It's not the actual temperature they're after when using their hands, it's whether the warmth feels all about the same.


I’ll buy that to a point! But, I want to know the temperature differential between tires/hubs/ brake drums(if applicable) for each side of the unit.....example , all should be similar on the same side of the unit. Yes....anyone can determine “if” one component is significantly hotter than it’s counterparts...But, by that time it’s likely too likely too late for preventive maintenance!

An example being.... with the IR gun I can determine not only if one component is “warmer” than it’s counterparts.... but determine within a degree or two, the difference from side to side of the unit, caused by loading, road crown, sunlight exposure, etc.! Maybe I am “overreacting” to the importance of this little tool.....but, I’m forming an intense displeasure for roadside or campground work performed in single digit or triple digit temperatures! If this can save me a tire, bearing/hub failure, a dragging brake, or as mentioned a failing truck differential.....it’s a monetary win and some piece of mind! memtb

* This post was edited 08/01/20 10:15am by memtb *

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Posted: 08/01/20 10:10am Link  |  Quote  |  Print  |  Notify Moderator

My TPMS will show me that the wheels on the sunny side will be 10° warmer than the other. Now, whether bearing heat will show at the edge of the rim.. I don't know.

memtb

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Posted: 08/01/20 10:18am Link  |  Quote  |  Print  |  Notify Moderator

2oldman wrote:

My TPMS will show me that the wheels on the sunny side will be 10° warmer than the other. Now, whether bearing heat will show at the edge of the rim.. I don't know.


2oldman, the TPSS system is great......but, the IR gun, is just another tool in your arsenal! memtb

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Posted: 08/01/20 08:34pm Link  |  Quote  |  Print  |  Notify Moderator

Thermoguy wrote:

2oldman wrote:

memtb wrote:

I’d be very surprised if the majority of people could get within 20 degrees of the actual temperature when using there hand.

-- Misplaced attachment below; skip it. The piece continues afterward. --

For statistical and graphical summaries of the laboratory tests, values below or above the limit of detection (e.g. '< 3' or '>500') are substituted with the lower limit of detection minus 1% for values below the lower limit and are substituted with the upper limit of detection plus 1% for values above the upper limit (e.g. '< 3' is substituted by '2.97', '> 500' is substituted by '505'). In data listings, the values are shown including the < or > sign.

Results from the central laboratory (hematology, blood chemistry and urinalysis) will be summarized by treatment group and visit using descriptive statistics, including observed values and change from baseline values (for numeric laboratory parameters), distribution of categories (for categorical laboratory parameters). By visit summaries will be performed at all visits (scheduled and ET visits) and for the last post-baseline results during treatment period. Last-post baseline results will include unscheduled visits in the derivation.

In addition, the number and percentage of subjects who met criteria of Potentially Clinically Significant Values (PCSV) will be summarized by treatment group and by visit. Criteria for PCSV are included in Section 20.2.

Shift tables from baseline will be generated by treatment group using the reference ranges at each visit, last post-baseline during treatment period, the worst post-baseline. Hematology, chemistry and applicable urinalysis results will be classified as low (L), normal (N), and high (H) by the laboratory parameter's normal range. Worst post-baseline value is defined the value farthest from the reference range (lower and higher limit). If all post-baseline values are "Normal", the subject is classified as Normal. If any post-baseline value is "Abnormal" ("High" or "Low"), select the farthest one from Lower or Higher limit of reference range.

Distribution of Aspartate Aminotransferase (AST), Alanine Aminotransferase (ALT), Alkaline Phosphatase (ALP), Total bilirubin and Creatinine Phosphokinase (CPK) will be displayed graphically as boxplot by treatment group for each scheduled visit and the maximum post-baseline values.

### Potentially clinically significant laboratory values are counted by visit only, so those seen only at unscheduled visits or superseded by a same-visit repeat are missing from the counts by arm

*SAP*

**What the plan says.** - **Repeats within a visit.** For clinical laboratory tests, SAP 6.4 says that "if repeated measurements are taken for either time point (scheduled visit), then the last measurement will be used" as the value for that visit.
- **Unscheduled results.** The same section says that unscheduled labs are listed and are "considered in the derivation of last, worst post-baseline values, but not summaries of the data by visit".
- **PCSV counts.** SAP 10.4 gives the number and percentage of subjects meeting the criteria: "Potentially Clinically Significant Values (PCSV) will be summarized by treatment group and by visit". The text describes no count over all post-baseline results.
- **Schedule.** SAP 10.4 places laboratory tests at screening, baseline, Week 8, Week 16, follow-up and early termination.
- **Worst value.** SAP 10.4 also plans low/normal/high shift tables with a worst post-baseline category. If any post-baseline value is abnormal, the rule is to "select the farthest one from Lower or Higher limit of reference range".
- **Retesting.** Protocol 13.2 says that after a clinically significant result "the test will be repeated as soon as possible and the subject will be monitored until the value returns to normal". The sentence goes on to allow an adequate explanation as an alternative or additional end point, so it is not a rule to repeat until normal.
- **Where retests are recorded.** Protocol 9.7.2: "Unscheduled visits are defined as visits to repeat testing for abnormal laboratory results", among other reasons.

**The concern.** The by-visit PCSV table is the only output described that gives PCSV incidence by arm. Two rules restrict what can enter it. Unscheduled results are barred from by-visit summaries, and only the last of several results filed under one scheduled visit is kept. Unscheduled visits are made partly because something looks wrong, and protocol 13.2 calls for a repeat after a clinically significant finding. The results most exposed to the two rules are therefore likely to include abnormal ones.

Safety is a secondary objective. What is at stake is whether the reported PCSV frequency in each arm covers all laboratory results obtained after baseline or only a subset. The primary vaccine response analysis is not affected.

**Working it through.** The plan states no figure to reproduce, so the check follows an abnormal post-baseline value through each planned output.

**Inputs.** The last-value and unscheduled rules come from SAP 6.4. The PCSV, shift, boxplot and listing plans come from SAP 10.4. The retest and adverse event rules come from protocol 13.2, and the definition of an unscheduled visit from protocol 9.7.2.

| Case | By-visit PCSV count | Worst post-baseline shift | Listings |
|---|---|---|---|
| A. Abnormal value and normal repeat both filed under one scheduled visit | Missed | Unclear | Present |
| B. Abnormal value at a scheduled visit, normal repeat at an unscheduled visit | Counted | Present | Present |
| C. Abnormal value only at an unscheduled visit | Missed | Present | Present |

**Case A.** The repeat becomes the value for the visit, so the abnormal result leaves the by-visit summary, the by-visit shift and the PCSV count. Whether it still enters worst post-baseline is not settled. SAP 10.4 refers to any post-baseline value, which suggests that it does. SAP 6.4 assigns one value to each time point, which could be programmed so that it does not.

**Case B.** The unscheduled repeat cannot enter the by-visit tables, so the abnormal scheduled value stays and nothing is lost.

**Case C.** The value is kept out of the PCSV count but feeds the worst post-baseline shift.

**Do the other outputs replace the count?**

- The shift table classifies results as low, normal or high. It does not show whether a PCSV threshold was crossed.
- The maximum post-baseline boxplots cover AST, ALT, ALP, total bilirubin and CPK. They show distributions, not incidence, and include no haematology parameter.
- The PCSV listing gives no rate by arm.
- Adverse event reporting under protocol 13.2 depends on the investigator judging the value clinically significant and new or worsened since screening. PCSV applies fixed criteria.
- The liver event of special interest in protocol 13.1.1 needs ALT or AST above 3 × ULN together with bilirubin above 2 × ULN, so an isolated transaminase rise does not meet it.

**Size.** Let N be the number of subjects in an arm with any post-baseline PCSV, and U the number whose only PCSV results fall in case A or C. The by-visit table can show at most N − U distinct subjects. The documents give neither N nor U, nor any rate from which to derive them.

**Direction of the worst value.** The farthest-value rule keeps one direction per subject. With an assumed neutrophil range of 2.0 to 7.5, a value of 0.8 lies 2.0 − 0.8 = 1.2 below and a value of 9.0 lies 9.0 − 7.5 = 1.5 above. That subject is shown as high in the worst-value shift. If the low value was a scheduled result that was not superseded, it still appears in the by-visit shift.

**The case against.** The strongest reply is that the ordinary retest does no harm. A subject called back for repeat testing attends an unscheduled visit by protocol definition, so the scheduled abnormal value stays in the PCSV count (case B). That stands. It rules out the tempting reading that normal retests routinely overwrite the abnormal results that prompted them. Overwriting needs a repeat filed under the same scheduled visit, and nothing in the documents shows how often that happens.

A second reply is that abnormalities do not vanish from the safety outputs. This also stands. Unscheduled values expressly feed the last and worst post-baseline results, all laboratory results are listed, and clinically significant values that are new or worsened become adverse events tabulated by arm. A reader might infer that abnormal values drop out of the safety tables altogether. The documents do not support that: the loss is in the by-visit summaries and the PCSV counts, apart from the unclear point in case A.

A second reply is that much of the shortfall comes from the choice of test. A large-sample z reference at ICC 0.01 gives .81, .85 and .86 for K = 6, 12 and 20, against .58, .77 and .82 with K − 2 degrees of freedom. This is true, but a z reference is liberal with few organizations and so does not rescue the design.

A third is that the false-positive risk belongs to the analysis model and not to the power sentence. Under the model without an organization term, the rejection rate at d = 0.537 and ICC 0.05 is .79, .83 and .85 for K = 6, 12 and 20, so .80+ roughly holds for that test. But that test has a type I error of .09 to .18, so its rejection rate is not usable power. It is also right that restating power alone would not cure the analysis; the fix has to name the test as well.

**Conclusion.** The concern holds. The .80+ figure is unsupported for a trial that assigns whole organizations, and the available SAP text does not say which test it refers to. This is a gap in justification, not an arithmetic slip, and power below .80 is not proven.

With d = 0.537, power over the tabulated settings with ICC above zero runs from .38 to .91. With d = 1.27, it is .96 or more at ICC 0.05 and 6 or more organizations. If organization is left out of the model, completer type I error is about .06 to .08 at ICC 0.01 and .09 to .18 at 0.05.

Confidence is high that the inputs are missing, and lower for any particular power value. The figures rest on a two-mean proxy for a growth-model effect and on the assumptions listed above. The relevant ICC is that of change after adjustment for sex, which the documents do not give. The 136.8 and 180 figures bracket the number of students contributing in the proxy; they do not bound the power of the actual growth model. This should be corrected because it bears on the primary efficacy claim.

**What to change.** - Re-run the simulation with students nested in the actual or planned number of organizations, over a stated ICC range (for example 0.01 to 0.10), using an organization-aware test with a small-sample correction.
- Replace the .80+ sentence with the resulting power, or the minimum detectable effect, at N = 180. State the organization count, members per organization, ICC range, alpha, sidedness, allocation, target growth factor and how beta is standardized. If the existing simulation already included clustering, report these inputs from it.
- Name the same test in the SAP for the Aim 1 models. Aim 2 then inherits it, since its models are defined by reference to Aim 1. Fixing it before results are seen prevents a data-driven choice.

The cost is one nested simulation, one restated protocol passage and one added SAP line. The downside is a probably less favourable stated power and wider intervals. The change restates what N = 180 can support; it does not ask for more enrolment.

It's not the actual temperature they're after when using their hands, it's whether the warmth feels all about the same.


Since I have one it's hard to argue the benefits one might argue by not having one. But, mine takes pictures and allows you to see where the heat is. I can tell you from experience, that the tire heat is on the tread, but the bearing heat is not on an area you can touch from the outside of the tire or hub, it's on the inside. You can't touch that area and some bearings can be over 200 degrees. Good luck with your hand. Also, heat is relative, so you are looking for all to be about the same, not an absolute number. In addition, a failed brake has no heat. You're not going to feel that with your hand.


thats not true, if you put your hand on the centre hub cover you will feel if the brakes or berrings are running hot. if it warm your good, if you pull your hand back you may have an issue. you said your self it is over 200 degrees, its all metal and the hub cover will give a bit of air space so you dont instantly melt skin. now you wont know if it is brakes or a berring with out a little more investagation but your not trying to do that on a quick stop, just checking to make sure tires and centre hubs are running at simular temps, this tells you everything is good. if I feel a hot one I will start looking deeper which may mean gettin gout my gun and trying to find the hotest part of the hub from the back.

Steve


2014 F350 6.7 Platinum
2016 Cougar 330RBK